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How much, again?

Woodchuck “Original ‘91” Farmhouse Cider (Vermont) – I appreciate the (literally) hand-signed bottles, but when the name of the company is obscured in the side-label fine print it all feels just a little faux-artisan. Can’t Woodchuck make interesting cider without the misdirection? Well, that’s the question, isn’t it? And this is good, with layers of dryness over a sharp, slightly cloudy applebrew of relatively indistinct character. The skin-dominated and yeasty characteristics are right, but my primary criticism would be that I’d like to see them get a little bit more out of the apples themselves. (3/12)

The conditional tense of thusly

Thistly Cross Scottish Cider (Scotland) – Zesty. There might be more frothy pepper than apple here, though the latter is sweet enough that the zing is offset. Still, the level or precision of either is of the soft, commercial variety and nowhere near the aggressive fascination of the better Basque, Norman, or even domestic ciders (I’d probably include ciders from the British Isles if I had more than notional experience with them). (3/12)

Almar one

Almar Orchards “J.K.’s Scrumpy” Hard Cider Orchard Gate Gold (Michigan) – Sweet, tasting more of beer-bottle ciders than something more classic. It’s pleasant enough, I suppose. (7/11)

Hendrix at Montreuil

Giard “Domaine du Manoir de Montreuil” Cidre Pays d’Auge “Cambremer” (Normandy) – Absolutely opaque and luridly aromatic; the Islay Scotch of ciders. There’s more pear than apple, at least to my palate, but the apples are something fabulous and iconic (perhaps reine des reinettes), and there’s a heavy hand with the white pepper grinder as the finish develops. Extraordinary. (11/10)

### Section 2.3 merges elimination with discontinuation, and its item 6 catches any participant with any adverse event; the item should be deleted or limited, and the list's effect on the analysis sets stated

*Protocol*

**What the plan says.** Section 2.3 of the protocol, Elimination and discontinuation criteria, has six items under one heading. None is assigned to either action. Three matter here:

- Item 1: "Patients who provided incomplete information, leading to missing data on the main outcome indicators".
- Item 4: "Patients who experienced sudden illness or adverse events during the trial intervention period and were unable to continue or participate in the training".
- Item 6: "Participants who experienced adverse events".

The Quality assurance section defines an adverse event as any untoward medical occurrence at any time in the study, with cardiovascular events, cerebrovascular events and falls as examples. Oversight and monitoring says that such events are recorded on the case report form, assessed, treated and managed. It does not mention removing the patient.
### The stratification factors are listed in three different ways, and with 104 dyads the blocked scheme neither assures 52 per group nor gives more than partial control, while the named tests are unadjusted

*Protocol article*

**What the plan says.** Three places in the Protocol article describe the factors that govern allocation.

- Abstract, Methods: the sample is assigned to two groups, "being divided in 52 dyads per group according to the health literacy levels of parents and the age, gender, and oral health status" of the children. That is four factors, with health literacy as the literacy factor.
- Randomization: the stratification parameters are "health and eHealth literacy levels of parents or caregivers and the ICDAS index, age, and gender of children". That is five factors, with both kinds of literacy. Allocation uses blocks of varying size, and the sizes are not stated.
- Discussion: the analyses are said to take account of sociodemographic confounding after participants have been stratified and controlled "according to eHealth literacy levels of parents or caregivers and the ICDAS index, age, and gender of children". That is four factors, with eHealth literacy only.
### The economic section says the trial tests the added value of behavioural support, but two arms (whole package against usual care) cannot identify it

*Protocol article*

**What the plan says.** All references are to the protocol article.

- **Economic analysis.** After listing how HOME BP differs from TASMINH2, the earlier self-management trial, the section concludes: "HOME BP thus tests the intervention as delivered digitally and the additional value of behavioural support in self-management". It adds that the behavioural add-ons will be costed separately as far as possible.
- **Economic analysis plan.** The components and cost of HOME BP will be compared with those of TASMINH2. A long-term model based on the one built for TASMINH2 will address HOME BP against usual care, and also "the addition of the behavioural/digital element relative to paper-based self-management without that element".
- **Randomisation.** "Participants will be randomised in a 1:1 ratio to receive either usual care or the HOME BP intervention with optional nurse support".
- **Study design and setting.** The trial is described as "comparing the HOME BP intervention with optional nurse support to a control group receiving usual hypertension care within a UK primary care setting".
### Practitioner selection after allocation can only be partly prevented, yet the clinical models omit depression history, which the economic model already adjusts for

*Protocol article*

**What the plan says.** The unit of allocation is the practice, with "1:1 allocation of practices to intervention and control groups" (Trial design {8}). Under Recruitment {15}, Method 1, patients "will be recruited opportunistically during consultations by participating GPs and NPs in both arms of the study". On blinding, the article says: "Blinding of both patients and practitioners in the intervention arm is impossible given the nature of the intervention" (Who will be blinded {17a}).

Naturala aboard

Isastegi 2008 Sagardo Naturala (Northwest Spain) – I like cider in various styles, but prefer dry. And this is dry. Also: nicely bitter, electric, and raspy. It cannot be ignored. (8/10)

Crooked timber

North Country Orchard “Crooked Tree” Cider (New Hampshire) – Pretty basic. This tastes more like apple juice with the slight warmth of cider than it does an actual fermented cider. Very pleasant, but not worth the upcharge over (good, local, fresh) supermarket cider. (7/10)


[diorama]Isastegi 2008 Sagardo Naturala (Northwest Spain) – Sting and razor-swipe cider, with a texture of pollen and blades and a lightning-flash green finish. Parched. This is a great excitement to drink. (12/09)

Palace sagardo

[barrel & bottles]Isastegi Sagardo Naturala (Northwest Spain) – Very cloudy. Sharp, drying, almost bitter skins and a parched desert of appleness within; this cider could hardly be more opinionated, and I love it for that very quality. White pepper dusts the finish. (7/09)


Savanna “Dry” Cider (Elgin) – As dry as the label promises, with a fine bitter edge. Not great, but quite drinkable. (11/08)

Below the Poverty Lane

[orchard]Poverty Lane “Farnum Hill” 2007 Kingston Black Cider “Reserve” (New Hampshire) – The aromatic character of ciders doesn’t, at least to my palate, vary as much as the palette of wine grapes, though there are definitely subtle shadings depending on the variety; the general trend is sour-sweet apple, and the range is more concerned with matters of dilution vs. concentration. Here, those shadings are more like outright hues, which is one of the reasons I find this cider so appealing. There’s a tactility to the fruit that’s more like biting into the apple itself than drinking its fermented essence, and the nature of that fruit carries a certain steely minerality. Very impressive. Maybe not the “best” cider I’ve ever tasted, but certainly one of the best from the U.S. (5/09)

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